Jersey acts: France backs down with threats after five or six new licences offered

Fishing: French behaving in 'appalling manner' says Gardiner

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So far, Jersey has rejected at least 55 applicants from French fishermen or which “five or six” are replacement boats. Jersey’s minister for external affairs, Ian Gorst, said his Government was willing to examine any new evidence “boat by boat”.

The UK and Jersey have said they will issue licences to boats that meet the test of being able to prove if they have previously operated in their coastal waters.

Mr Gorst said: “There are some issues around replacement vessels that we can sort out earlier than we might have envisaged, that is for both us and the UK.

“I think that would be quite a good way to move things forward and allow more time.

“Of the vessels that the EU is asking us to reconsider, at least a handful, about five or six, are replacement vessels.

“The French have taken the view that it is better to try to deal with the individual vessels than trigger countermeasures whereby everybody will become entrenched.”

Annick Girardin, French minister for the seas, told the National Assembly France wanted clarity from Britain by the end of Tuesday on how 14 vessels could secure licences.

Ms Girardin demanded swift agreement on the issue of replacement boats and she requested Jersey agree to reconsider its position of a further 13 rejected boats.

Mr Gorst expressed concerns relations between Britain and France could turn sour again if France was unable to offer evidence to secure permits.

He told the Guardian: “We have been here before

“What we would ask about that is, if they have not been able to provide evidence to date it would seem strange to say the least that they could provide evidence for the 55 in the course of the next three days.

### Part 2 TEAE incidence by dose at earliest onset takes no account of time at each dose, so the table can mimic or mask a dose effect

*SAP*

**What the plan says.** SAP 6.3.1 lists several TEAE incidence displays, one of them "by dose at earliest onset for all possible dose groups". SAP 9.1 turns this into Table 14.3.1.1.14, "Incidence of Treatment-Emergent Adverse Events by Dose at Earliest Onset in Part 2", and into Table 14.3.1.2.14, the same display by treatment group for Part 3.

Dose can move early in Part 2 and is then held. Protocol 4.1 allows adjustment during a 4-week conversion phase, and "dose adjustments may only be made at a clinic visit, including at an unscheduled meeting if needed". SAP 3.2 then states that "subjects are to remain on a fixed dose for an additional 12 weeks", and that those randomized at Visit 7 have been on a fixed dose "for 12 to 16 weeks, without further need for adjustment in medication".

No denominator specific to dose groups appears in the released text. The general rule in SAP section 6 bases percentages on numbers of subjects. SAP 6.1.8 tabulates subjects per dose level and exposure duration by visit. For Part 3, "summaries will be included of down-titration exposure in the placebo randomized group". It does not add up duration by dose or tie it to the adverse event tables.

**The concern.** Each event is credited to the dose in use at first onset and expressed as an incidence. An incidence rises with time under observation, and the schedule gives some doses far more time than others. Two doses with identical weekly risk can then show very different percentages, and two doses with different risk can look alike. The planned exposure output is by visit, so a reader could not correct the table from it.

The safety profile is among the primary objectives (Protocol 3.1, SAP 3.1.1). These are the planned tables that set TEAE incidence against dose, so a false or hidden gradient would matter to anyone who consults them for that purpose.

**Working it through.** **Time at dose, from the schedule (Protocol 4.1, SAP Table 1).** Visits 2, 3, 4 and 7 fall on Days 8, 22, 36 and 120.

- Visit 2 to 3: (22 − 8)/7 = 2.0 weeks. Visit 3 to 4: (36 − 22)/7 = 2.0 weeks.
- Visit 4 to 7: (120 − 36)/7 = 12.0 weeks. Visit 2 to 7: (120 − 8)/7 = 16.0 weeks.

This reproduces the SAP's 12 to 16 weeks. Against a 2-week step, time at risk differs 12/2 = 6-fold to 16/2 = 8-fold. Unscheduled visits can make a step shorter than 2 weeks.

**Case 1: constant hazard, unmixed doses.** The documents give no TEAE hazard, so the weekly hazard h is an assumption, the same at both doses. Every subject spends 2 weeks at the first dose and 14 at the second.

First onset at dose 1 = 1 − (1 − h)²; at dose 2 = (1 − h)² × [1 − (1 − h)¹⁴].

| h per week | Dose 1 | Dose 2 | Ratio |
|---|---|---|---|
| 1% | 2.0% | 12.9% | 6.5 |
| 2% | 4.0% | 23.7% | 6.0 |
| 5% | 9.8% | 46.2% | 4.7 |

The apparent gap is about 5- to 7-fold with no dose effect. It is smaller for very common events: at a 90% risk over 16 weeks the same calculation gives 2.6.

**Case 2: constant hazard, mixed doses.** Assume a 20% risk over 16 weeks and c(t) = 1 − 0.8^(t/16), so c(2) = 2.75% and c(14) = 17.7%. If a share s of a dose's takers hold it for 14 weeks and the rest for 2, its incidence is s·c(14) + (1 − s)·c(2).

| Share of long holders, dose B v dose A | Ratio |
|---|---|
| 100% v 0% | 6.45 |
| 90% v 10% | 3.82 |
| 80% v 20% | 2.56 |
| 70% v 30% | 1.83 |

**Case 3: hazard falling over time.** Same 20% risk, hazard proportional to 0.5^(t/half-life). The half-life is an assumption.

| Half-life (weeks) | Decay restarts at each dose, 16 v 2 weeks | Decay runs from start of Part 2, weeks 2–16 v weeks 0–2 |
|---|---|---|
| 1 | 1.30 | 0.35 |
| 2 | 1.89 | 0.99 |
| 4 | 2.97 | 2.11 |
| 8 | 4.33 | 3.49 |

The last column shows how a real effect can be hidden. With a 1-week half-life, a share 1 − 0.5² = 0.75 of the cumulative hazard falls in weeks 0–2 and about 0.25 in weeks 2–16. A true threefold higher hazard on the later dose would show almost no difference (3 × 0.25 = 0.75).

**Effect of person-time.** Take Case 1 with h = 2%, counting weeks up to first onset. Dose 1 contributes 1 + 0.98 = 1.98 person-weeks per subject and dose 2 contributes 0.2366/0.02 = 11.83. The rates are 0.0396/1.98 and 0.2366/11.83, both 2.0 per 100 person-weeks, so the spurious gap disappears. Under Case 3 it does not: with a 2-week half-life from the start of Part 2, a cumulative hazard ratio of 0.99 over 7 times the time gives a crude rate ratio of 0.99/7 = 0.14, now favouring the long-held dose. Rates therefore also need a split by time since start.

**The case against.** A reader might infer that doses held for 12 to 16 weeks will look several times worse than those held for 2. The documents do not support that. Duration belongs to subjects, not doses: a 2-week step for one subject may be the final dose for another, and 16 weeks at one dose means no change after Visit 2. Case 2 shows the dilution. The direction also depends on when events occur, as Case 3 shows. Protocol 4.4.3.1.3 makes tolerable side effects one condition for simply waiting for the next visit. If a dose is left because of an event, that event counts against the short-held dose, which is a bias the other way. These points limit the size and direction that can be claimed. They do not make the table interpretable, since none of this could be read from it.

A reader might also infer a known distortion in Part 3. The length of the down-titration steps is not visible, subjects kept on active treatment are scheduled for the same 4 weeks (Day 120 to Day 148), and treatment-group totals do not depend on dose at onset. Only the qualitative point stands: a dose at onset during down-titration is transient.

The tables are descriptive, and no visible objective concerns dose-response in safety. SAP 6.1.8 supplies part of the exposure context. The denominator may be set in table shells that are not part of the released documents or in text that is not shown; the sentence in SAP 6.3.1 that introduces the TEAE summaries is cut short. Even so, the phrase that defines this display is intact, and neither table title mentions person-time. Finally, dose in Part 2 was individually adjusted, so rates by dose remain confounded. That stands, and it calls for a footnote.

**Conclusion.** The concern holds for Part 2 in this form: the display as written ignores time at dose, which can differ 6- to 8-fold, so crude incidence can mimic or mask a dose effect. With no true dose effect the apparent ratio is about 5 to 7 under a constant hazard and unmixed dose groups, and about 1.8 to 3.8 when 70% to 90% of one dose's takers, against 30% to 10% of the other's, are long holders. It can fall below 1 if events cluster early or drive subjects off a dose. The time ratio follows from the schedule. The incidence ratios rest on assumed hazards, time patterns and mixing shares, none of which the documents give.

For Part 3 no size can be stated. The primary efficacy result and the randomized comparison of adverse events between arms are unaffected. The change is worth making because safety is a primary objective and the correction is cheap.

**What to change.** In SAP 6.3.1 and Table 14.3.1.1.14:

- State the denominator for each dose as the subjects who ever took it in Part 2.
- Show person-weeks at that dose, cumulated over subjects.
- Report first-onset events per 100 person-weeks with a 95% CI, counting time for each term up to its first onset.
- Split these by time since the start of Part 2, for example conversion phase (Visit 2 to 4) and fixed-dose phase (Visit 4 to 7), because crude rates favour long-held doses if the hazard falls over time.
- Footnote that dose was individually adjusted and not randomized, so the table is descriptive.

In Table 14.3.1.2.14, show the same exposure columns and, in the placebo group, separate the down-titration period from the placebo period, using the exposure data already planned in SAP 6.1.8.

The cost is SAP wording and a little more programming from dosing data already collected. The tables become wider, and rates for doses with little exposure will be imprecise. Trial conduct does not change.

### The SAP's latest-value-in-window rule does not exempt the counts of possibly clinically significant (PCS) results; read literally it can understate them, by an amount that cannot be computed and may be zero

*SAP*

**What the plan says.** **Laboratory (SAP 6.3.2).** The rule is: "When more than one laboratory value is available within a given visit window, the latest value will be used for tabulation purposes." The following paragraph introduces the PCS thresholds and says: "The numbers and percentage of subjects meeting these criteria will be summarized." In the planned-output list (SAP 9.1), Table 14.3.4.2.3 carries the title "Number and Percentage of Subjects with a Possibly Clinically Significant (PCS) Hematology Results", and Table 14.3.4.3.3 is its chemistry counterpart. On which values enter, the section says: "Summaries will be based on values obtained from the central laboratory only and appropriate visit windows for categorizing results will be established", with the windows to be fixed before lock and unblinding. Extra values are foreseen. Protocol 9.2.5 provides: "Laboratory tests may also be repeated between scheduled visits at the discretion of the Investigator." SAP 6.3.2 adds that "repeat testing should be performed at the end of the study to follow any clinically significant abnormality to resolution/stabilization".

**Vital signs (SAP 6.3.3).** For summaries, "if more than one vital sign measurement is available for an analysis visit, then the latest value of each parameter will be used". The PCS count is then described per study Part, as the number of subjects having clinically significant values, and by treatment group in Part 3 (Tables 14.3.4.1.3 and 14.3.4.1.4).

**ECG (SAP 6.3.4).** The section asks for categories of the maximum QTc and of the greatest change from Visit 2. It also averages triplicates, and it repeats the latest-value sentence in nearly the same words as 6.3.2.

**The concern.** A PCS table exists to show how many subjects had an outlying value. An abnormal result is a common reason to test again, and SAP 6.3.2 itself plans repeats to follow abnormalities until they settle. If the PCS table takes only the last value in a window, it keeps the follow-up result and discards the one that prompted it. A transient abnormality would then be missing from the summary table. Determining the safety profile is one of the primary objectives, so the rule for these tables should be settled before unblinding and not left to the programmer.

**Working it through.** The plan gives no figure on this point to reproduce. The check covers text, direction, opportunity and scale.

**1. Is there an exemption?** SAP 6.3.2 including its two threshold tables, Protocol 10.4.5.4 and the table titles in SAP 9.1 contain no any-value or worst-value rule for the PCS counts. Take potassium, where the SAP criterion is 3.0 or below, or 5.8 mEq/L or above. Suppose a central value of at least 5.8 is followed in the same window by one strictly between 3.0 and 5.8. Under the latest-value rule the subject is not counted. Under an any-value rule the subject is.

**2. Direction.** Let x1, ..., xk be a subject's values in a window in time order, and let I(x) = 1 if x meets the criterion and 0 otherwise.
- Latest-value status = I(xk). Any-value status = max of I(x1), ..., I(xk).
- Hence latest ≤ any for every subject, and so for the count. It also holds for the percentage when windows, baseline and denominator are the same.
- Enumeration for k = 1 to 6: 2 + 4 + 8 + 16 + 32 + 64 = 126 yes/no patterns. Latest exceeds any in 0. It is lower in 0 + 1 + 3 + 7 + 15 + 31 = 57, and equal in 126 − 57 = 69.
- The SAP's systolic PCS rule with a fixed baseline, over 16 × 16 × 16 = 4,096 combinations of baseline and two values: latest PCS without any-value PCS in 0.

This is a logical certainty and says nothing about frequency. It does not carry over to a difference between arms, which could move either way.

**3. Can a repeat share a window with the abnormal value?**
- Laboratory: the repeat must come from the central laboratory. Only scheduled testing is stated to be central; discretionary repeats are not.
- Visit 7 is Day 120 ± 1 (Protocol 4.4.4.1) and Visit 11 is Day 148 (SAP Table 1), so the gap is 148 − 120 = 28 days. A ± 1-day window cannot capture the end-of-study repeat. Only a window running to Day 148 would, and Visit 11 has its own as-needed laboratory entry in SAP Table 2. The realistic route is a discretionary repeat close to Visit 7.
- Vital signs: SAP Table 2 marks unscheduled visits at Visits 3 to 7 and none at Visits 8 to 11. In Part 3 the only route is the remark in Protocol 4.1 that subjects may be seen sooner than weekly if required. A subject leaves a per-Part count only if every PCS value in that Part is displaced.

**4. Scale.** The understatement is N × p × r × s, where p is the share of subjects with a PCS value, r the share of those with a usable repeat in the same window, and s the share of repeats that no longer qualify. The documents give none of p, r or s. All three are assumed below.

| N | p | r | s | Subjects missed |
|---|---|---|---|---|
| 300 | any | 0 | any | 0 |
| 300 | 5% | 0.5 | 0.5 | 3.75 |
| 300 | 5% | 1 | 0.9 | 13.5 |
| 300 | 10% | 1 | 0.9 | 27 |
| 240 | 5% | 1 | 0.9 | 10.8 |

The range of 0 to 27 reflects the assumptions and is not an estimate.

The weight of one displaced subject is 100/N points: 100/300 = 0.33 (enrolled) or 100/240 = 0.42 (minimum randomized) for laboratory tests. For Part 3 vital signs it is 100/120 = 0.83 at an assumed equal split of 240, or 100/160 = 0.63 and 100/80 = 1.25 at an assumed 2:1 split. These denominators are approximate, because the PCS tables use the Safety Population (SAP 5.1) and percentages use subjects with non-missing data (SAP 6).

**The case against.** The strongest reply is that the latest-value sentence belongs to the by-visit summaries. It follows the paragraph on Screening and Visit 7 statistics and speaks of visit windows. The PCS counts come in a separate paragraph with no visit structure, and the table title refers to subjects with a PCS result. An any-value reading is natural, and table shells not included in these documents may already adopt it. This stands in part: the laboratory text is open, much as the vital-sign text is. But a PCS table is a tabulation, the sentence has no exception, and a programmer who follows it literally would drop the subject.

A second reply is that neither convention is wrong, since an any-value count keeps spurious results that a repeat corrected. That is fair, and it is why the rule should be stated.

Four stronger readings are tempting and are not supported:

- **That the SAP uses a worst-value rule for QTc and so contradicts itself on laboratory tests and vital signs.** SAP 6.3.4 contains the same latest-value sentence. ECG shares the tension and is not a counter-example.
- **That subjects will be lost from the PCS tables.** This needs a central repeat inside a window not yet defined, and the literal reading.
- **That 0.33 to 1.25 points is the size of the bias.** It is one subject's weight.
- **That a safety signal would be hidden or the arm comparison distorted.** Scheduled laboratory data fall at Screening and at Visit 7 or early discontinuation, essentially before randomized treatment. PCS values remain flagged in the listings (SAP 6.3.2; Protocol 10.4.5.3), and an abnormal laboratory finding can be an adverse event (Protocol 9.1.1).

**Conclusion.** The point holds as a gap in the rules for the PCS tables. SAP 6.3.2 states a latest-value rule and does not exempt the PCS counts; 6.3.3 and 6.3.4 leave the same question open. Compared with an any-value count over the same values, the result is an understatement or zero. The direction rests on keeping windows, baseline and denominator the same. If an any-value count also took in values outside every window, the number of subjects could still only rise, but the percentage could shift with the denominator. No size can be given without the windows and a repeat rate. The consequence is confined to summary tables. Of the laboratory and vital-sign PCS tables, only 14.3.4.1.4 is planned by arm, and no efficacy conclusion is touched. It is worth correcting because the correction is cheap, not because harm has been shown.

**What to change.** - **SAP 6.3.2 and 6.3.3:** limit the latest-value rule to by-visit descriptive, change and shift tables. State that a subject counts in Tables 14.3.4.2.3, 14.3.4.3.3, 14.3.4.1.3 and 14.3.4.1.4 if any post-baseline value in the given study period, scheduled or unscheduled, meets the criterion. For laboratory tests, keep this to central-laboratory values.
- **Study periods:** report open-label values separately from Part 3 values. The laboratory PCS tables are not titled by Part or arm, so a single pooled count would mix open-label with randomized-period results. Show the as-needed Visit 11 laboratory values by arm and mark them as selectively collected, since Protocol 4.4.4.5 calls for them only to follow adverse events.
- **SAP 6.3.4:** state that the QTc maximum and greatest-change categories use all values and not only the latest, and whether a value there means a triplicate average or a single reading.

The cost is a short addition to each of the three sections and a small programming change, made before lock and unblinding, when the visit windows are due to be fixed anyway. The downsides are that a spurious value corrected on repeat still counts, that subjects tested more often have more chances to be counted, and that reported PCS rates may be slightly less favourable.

“We believe the evidence has got to be provable.”

On Monday, French President Emmanuel Macron backtracked on his midnight deadline to resolve the ongoing row with Britain over fishing rights

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Mr Macron climbed down on his threat just hours after saying he was ready to press ahead with retaliatory measures against Britain, suggesting he wanted to give negotiators time to find a solution.

France had earlier said that, starting from 11pm on Monday, it would restrict cross-Channel trade, threatening to turn bickering over fish into a wider dispute between two of Europe’s biggest economies.

Mr Macron told reporters the French plan was on hold pending the outcome of the renewed talks.

He told reporters: “Since this afternoon, discussions have resumed on the basis of a proposal I made to Prime Minister (Boris) Johnson.

“The talks need to continue.”

He added: “My understanding is that the British were going to come back to us tomorrow with other proposals.

“All that will be worked on.

“We’ll see where we are tomorrow at the end of the day, to see if things have really changed.

“My wish is that we can find a way out on all these issues.”

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